Dogs are now living longer than ever – which brings incredible joy to pet owners everywhere! But as your dog ages, they require a new pattern of care. This is because senior dogs become particularly susceptible to certain health conditions. The good news is that these conditions are typically treatable, especially when spotted at their onset. In this article, you’ll learn what conditions to look out for, common ways of spotting them, and the preventative steps that you can take right now to lengthen and enhance your dog’s life!

 

Is my dog a senior?

Well… that’s actually a complicated to answer. You see, every pet has unique factors that contribute to their aging process. Genetics, environment, and nutrition all play a part. As a rule of thumb, the larger the breed, the faster the aging process. Small breeds such as Chihuahuas may not reach their senior status until age 10 or 11, while larger breeds such as Great Danes may become a senior as early as age 5 or 6. For the majority of dogs, the “senior years” typically begin somewhere between age 7-10.

 

What health conditions should I look out for?

Arthritis

Arthritis is one of the most common health conditions in senior dogs. It can affect any kind of breed, but it is most common in larger or overweight pets. This is due to the amount of strain that is put on a dog’s joints over time. Over time, the cartilage between a dog’s joints begins to thin. Cartilage acts as a shock absorber, so when it wears down, the bones begin to make contact with each other when the joint moves. This results in inflammation and bone damage, which are typically very painful for the dog.

Note: Often times, arthritis is mistaken for general “slowing down” of an aging dog, but is actually a treatable medical condition!

Symptoms

  • Decreased enthusiasm for once loved activities
  • Difficulty sitting or standing
  • Weight gain
  • Favoring of a particular limb

 

Cancer

Cancer causes approximately half of the deaths in dogs over the age of 10. “Cancer” is actually a blanked term for a collection of related disease, and each has a unique prognosis. Cancer occurs when there is an uncontrolled division of abnormal cells which spread into the surrounding tissue. As these cancerous cells spread, they start to impede normal functioning in different bodily systems. The results are typically devastating, and eventually fatal.

Symptoms

  • Abnormal swellings or growths (that continue to get larger over time)
  • Sores that are slow to heal
  • Sudden weight loss
  • Decreased appetite
  • Difficulty swallowing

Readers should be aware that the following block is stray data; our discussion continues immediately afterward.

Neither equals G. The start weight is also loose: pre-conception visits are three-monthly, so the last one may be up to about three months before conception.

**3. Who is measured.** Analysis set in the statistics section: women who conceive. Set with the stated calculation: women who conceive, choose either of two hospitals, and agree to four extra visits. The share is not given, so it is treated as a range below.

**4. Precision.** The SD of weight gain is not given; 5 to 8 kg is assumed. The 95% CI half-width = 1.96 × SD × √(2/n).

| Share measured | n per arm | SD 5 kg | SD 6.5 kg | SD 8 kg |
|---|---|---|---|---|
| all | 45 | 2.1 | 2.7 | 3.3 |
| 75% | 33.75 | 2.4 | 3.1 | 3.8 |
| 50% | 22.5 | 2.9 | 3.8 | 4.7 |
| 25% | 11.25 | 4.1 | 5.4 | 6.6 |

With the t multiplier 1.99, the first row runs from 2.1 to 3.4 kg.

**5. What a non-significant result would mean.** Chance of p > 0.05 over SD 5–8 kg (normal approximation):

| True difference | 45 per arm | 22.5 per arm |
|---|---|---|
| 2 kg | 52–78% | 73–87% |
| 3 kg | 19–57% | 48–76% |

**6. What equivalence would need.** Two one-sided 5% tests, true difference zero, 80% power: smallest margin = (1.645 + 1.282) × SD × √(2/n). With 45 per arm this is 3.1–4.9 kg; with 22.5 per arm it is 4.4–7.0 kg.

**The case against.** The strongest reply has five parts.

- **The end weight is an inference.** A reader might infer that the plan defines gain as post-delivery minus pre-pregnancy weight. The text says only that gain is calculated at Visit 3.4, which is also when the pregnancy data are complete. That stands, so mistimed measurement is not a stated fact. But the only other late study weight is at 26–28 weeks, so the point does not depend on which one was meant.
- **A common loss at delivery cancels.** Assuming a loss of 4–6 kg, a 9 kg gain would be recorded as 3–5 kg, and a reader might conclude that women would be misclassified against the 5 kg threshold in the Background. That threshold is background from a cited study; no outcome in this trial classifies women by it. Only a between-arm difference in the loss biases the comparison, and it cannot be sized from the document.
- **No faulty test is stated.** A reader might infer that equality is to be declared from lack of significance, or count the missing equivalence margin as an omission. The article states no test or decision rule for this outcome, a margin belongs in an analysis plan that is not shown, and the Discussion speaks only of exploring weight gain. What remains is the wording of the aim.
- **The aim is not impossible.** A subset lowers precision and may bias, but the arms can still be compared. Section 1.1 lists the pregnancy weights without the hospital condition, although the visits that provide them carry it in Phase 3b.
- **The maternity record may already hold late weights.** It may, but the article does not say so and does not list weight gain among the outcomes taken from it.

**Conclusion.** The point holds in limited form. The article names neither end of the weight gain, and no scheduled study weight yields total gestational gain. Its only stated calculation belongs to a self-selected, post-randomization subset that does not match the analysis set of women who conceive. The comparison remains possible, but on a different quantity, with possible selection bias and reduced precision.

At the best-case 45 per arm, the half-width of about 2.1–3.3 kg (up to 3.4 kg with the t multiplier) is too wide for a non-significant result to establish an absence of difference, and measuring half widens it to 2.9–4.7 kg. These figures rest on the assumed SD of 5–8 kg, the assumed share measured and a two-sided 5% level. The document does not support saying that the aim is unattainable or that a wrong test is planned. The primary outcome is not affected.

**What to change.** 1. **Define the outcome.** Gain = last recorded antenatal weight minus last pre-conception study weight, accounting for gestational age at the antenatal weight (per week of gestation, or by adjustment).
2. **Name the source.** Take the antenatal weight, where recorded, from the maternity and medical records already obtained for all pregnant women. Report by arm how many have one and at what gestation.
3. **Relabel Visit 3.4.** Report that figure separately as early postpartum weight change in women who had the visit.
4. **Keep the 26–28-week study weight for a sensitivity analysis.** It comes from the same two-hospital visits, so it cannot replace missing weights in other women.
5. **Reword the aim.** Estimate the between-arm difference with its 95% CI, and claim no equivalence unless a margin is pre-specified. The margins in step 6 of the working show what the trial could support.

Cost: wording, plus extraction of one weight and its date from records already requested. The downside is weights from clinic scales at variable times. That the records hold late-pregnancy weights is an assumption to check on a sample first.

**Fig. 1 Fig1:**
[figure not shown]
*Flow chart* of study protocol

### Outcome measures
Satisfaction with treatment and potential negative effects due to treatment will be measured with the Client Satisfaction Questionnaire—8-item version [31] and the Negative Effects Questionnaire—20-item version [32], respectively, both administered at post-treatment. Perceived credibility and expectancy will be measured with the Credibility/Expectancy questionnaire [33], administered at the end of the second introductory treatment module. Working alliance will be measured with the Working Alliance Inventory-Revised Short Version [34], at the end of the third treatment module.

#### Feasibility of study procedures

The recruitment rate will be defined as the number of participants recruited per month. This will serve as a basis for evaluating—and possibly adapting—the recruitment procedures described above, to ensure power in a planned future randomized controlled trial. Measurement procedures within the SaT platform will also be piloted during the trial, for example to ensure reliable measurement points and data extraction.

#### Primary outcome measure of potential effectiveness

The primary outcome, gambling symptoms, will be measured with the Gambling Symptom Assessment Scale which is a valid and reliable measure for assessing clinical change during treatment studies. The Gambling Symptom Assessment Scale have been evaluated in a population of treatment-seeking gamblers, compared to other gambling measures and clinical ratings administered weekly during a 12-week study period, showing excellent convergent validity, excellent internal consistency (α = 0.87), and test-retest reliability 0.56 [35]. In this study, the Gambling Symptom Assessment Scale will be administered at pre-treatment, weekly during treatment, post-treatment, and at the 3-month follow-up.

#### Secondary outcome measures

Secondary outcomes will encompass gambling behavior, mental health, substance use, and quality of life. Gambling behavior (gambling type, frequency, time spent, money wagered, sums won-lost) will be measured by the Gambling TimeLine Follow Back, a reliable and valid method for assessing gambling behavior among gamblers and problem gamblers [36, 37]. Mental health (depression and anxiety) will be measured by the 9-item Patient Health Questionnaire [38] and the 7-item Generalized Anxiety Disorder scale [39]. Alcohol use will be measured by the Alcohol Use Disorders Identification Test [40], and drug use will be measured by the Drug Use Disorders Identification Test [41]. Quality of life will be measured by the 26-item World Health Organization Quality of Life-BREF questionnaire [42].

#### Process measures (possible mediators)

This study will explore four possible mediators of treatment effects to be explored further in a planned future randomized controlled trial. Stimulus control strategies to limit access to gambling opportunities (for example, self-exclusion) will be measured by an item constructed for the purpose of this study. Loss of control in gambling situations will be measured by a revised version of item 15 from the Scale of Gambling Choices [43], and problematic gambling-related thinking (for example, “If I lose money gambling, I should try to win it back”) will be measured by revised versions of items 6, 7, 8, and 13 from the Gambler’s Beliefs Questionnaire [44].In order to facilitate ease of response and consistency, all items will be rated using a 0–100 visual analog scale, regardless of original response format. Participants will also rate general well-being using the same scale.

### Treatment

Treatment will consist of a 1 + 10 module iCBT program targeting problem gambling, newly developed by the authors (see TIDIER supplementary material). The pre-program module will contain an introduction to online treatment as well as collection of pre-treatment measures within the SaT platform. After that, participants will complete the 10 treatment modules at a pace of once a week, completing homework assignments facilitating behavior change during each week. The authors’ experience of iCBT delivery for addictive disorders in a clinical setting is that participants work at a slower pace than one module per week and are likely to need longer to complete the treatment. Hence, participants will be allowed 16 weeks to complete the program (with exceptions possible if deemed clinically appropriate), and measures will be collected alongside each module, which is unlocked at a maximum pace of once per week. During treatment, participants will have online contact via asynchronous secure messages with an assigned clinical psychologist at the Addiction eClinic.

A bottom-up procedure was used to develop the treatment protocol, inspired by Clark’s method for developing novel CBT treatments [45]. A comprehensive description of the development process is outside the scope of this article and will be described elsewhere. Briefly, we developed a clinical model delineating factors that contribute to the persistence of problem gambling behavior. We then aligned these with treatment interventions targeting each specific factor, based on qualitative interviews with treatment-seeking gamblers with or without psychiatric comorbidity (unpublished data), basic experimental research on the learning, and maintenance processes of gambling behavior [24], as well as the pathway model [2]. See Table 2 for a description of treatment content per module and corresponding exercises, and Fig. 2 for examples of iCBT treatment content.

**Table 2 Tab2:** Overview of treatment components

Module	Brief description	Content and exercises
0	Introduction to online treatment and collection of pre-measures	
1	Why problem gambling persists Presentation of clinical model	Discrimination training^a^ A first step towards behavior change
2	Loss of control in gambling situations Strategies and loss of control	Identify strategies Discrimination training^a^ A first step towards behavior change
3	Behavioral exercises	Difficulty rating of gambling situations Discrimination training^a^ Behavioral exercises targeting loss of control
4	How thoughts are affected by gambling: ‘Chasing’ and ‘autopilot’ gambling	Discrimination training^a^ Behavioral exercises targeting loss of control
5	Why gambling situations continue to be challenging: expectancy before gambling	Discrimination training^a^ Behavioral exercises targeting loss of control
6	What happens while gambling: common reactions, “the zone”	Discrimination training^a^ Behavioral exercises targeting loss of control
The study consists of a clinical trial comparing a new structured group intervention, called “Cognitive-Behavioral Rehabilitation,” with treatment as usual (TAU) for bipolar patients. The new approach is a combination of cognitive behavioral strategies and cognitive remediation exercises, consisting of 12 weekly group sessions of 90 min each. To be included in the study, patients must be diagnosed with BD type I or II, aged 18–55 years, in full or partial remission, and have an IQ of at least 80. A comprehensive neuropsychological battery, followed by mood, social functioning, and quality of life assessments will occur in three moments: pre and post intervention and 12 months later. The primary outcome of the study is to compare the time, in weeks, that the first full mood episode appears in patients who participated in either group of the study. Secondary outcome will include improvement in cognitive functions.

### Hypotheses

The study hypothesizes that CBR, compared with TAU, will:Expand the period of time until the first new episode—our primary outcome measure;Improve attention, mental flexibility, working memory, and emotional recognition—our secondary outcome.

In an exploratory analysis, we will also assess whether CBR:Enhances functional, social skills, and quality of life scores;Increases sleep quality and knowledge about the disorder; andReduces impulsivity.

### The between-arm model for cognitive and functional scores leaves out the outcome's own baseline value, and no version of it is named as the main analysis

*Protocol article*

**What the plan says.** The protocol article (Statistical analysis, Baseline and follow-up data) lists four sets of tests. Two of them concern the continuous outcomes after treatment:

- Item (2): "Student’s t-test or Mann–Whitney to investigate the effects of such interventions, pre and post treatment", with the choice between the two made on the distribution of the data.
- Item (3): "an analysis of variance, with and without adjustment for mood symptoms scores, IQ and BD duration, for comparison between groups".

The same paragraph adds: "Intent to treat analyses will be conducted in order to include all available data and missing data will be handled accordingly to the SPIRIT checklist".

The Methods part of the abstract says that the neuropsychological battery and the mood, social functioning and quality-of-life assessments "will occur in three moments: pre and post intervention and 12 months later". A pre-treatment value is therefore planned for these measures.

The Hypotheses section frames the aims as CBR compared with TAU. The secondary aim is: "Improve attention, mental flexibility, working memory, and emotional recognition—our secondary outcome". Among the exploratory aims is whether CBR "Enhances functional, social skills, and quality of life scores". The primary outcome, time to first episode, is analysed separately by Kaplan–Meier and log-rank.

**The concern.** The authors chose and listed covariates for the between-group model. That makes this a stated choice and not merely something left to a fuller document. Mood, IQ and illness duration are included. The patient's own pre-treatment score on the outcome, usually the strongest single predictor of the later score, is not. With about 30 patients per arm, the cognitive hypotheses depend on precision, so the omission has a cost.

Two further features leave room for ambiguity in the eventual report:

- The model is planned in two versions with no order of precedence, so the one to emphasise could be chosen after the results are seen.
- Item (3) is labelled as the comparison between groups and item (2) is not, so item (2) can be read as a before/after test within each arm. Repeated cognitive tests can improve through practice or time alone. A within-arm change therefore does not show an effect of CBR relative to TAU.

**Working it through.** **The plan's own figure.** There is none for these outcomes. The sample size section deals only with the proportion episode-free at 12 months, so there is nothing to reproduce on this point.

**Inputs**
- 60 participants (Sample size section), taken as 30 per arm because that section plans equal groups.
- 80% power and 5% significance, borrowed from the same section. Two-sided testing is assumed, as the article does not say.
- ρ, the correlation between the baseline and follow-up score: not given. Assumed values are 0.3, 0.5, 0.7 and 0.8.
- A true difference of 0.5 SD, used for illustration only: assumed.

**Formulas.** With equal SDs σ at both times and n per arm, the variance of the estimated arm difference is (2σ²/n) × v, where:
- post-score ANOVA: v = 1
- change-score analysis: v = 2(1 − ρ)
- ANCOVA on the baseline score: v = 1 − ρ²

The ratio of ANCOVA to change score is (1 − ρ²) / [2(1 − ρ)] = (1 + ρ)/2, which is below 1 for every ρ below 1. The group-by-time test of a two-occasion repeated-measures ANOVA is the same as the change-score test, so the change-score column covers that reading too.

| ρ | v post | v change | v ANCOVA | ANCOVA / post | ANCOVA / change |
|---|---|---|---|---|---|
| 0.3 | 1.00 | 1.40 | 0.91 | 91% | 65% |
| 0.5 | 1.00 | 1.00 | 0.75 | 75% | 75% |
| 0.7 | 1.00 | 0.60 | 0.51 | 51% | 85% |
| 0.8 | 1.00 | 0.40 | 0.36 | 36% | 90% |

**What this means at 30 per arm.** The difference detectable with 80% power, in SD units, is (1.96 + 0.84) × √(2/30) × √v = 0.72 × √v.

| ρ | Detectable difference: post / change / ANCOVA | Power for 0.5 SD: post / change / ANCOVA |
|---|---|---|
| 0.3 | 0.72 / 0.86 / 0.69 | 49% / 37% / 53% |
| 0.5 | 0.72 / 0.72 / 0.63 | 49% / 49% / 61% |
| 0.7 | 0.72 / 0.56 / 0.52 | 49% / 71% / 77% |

• Decreased activity
  • Bleeding from the body’s openings (such as eyes or ears)

 

Kidney disease

Renal failure is one of the most common causes of death in older dogs. The main function of the kidneys is to filter the blood to remove harmful toxins, which are excreted as waste through urination. As the kidneys lose their ability to filter waste, these toxins can build up to dangerous levels. Kidney disease is typically slow moving and difficult to spot at first.

Symptoms

  • Increased water consumption
  • Ammonia-like odor to the breath
  • Blood in urine
  • Irregular urination patterns
  • Sudden weight loss
  • Pale gums
  • Vomiting

 

An action plan

First things first – if you notice any of the symptoms we described in this article, please call us right away. These diseases are typically progressive and treatable, and the earlier we catch them, the better. Other than that, there are three simple things you can do for your dog that will make a big difference in their health!

1 – Biannual Health Exams

Senior dogs should have health exams every six months. This way, we can keep careful watch of your dog’s health baseline and can quickly spot any deviations or irregularities. Preventative medicine is by far the smartest and most cost-effective way to keep your dog happy into their senior years.

2 – Healthy Weight

Overweight senior dogs have higher risk factors of arthritis, cancer, and other serious medical conditions. It is very important that your dog is kept at a healthy weight through diet and exercise. Besides increasing their life span, this will also increase their overall quality of life. During your next visit, we can establish a smart diet and exercise plan for your senior dog.

3 – Around the house

Senior dogs require more mental stimulation and thoughtful home comforts than ever! Mental stimulation can slow the progression of dog dementia (another common condition in senior dogs), and will keep your dog alert and happy. Food puzzles are an excellent way of accomplishing this and supporting weight management. For arthritic dogs, it’s important to make sure they have extra padding in their bedding. It’s also helpful to make sure they have soft flooring to walk on – such as carpet or rugs.

Please know that we are always here for you and your senior dog, and our goal is to give you both the longest and happiest time together possible!